The Plan Documents you received from Robin S. Weingast and Associates, Inc. were drawn up in template form by the software company DATAIR.  DATAIR is in the process of modifying its software to reflect any final instructions from the IRS.  We expect to begin receiving the new software within the next few weeks.

This resource further explains what this may mean for your business.

The Robin S. Weingast and Associates, Inc. team is here to help throughout this process. We will be working with each of our clients to make sure they understand this announcement and comply with IRS restatement requirements in an orderly, painless and timely manner.

If you have any questions, please contact us and we would be happy to assist you!

Sources: IRS, Wolters Kluwer Law & Business, American Society of Pension Professionals & Actuaries, DATAIR

Need to Know: When Should I Start Receiving Retirement Benefits?

Many Robin Weingast & Associates, Inc. clients want to know the best time to start receiving retirement benefits.  Not only do our clients have to make this decision for themselves, their employees often ask for advice on how to maximize the benefits of their retirement plans.  In fact, this is such a common question that the Social Security Administration has prepared a short publication as a guideline.

Some highlights from their recommendations:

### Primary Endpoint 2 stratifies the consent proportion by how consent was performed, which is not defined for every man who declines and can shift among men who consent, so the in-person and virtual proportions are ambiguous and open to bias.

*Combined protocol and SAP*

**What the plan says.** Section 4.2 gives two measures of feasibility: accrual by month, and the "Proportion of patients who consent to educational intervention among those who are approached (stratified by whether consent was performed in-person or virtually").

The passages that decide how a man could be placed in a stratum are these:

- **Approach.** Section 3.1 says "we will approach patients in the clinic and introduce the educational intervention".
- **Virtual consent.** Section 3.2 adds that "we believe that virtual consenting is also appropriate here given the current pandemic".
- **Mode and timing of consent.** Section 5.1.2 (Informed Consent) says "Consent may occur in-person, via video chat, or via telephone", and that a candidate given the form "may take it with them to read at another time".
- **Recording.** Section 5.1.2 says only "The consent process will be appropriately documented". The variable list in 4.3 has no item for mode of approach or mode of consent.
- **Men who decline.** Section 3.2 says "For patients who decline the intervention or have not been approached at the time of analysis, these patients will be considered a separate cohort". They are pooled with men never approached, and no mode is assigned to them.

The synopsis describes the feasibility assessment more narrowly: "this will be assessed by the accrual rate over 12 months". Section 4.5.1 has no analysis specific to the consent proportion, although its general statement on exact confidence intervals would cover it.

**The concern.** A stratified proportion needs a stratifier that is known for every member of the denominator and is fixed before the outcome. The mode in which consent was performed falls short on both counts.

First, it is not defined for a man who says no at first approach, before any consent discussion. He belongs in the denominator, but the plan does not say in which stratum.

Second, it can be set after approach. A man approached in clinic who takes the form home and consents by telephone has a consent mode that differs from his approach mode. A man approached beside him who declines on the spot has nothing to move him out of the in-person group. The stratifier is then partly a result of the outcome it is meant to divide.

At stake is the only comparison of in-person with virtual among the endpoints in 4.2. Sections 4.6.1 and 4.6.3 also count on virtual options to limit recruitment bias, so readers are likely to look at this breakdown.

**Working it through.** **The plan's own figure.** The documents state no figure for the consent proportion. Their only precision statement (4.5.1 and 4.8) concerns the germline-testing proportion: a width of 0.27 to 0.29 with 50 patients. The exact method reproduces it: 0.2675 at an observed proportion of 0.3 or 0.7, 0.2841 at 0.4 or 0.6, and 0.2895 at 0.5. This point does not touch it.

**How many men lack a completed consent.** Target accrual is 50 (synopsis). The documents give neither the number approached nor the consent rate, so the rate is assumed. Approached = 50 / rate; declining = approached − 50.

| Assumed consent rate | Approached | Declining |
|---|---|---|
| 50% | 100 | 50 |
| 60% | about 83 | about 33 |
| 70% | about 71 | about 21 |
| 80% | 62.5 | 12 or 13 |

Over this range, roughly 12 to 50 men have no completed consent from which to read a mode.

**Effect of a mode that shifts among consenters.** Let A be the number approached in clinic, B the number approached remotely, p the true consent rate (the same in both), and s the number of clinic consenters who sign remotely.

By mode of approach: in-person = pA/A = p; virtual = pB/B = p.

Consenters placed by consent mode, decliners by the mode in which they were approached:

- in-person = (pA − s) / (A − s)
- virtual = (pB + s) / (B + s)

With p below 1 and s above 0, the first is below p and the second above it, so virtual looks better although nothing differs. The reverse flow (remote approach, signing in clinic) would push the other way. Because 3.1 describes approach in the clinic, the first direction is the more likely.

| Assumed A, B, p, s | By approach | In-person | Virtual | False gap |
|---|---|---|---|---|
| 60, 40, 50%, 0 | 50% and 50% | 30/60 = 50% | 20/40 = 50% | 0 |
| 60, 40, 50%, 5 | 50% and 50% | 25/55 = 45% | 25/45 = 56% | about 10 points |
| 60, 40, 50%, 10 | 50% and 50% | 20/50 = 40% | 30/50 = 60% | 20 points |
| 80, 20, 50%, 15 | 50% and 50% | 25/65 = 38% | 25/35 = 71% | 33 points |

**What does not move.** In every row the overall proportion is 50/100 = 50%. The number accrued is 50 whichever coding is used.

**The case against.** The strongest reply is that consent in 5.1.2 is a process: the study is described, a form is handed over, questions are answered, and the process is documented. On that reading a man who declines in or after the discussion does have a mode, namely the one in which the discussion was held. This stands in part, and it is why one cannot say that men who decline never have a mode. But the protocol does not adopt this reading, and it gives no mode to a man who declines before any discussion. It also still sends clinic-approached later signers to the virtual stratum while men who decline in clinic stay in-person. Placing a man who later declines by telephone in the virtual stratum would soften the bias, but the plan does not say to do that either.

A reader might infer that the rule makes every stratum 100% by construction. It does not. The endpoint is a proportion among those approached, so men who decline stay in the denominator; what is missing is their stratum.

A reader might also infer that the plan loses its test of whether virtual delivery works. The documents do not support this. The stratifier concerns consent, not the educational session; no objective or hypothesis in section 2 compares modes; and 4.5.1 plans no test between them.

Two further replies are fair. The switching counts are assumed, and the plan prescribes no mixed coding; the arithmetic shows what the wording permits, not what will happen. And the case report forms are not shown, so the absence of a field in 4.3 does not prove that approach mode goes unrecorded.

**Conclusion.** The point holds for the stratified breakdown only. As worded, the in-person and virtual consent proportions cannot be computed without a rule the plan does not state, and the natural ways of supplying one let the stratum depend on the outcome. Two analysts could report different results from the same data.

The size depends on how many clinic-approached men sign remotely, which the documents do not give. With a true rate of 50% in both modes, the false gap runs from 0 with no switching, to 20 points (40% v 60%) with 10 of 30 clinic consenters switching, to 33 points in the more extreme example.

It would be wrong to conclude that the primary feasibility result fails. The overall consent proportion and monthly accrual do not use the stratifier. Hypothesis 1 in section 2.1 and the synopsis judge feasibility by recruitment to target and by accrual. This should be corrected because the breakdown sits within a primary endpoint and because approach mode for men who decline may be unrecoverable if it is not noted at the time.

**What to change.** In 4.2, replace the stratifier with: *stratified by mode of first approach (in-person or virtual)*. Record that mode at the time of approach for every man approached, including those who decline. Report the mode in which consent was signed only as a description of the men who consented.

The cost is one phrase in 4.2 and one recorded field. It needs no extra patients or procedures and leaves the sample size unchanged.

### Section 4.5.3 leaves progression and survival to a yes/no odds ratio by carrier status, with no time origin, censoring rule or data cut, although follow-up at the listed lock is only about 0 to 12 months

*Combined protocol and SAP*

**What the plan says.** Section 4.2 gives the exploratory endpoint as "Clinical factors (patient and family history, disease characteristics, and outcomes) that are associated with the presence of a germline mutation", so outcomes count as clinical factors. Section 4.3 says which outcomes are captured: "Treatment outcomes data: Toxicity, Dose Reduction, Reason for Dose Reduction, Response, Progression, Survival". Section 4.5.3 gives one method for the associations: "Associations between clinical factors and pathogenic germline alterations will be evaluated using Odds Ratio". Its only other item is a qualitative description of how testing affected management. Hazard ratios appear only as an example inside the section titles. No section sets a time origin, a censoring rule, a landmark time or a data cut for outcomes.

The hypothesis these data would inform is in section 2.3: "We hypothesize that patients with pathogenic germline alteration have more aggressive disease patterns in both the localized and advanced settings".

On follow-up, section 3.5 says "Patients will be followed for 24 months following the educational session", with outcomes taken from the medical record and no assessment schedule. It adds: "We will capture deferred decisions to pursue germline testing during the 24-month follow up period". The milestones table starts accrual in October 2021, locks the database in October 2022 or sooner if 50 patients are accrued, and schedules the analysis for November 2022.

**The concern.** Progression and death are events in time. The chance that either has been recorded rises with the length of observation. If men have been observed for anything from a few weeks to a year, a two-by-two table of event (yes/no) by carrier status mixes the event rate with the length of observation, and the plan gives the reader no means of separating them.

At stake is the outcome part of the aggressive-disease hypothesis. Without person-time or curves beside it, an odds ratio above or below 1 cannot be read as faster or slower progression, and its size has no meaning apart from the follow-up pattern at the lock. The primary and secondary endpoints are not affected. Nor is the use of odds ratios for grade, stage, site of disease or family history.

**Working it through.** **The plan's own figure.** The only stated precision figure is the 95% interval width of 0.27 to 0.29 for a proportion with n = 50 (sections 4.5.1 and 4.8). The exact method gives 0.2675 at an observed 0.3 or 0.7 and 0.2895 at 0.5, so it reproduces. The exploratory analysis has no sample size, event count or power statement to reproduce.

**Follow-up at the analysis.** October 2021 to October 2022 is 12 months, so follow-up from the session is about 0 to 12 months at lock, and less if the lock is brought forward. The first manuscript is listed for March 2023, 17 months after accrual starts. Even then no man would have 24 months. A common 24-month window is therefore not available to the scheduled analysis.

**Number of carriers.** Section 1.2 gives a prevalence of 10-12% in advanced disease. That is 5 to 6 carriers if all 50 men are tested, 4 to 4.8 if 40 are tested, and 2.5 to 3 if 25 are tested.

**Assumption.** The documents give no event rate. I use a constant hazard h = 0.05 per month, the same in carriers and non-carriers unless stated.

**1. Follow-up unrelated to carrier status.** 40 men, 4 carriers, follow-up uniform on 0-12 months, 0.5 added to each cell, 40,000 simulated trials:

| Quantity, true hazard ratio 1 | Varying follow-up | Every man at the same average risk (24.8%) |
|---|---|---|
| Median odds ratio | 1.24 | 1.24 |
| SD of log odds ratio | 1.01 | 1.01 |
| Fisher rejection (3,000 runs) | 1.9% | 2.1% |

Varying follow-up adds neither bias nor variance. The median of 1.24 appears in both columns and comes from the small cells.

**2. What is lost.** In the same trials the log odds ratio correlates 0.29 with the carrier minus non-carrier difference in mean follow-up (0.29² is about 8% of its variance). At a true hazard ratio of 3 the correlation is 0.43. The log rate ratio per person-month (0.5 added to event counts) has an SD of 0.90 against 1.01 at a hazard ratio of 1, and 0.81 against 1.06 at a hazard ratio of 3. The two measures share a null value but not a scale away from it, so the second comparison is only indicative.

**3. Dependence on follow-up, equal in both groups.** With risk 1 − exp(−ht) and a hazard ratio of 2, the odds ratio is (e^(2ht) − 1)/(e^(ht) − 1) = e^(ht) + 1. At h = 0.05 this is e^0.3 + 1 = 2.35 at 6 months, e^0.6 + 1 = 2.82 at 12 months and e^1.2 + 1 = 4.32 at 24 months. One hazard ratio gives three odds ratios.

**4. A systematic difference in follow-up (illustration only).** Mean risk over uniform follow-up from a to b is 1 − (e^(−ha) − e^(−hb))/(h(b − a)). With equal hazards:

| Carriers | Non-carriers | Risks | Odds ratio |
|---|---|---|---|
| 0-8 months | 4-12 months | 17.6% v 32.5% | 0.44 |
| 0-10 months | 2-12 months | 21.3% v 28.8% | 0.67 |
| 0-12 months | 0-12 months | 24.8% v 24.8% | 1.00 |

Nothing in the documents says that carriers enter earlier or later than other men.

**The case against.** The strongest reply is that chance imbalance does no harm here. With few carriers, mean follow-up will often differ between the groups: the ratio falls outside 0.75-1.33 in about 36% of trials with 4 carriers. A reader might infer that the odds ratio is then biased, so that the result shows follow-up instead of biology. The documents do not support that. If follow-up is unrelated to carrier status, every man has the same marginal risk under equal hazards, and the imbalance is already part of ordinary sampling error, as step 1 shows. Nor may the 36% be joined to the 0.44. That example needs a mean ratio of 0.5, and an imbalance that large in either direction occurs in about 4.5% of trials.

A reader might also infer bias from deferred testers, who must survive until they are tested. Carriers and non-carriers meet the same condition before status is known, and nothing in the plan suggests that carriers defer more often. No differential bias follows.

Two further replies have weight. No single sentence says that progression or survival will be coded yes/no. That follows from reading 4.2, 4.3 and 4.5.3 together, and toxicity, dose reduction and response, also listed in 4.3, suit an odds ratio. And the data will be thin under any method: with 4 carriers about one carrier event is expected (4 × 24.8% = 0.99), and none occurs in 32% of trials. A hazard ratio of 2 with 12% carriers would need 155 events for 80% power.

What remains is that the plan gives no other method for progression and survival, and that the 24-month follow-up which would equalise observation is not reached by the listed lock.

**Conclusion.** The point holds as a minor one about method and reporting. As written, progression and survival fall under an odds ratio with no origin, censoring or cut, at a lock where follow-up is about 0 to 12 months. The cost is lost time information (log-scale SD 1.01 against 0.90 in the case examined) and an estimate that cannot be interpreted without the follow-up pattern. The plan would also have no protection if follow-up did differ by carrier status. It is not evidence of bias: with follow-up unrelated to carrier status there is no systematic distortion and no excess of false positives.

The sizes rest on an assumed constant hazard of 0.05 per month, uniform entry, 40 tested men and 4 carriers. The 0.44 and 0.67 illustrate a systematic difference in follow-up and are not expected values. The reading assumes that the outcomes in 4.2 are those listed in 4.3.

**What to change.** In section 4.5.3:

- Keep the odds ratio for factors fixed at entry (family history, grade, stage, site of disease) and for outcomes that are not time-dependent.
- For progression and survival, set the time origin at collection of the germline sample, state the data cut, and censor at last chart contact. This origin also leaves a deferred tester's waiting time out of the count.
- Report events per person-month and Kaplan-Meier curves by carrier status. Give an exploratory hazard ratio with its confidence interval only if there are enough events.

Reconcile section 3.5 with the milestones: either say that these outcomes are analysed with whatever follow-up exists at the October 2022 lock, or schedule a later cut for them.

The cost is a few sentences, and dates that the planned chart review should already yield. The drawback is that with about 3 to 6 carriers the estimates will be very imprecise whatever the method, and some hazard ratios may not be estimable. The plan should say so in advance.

1) This decision is personal and involves a careful consideration of many factors:

– Do you want a smaller amount of money each month, sooner or a larger monthly payment for a shorter duration?
– What are your current cash needs (both personally and for your family)?
– Do you have additional income sources?
– What is your current state of health?
-Do you plan to keep working? This will impact your monthly benefits if you elect to receive them before your full retirement age.

2) Life expectancy is longer than it used to be. This is great news that also means your retirement may be much longer than you think.  Approximately one-third of all people who are 65-years-old today will live to be 90. It’s important to consider this when determining a timeline for receiving benefits.

3) Your decision may impact your family—both your spouse and your children who may be eligible to receive benefits.

4) While your total overall benefit distributions will not change, your monthly payments will differ significantly based on when you opt to receive benefits.

Robin Weingast Retirement planning

Credit: www.socialsecurity.gov

This chart is from the Social Security Administration’s article and gives you a breakdown on how your benefits differ based on the age at which you opt to begin receiving benefits. It assumes a benefit of $1,000 at a full retirement age of 66. Notice that receiving benefits at 70 versus 62 results in a 32% monthly increase.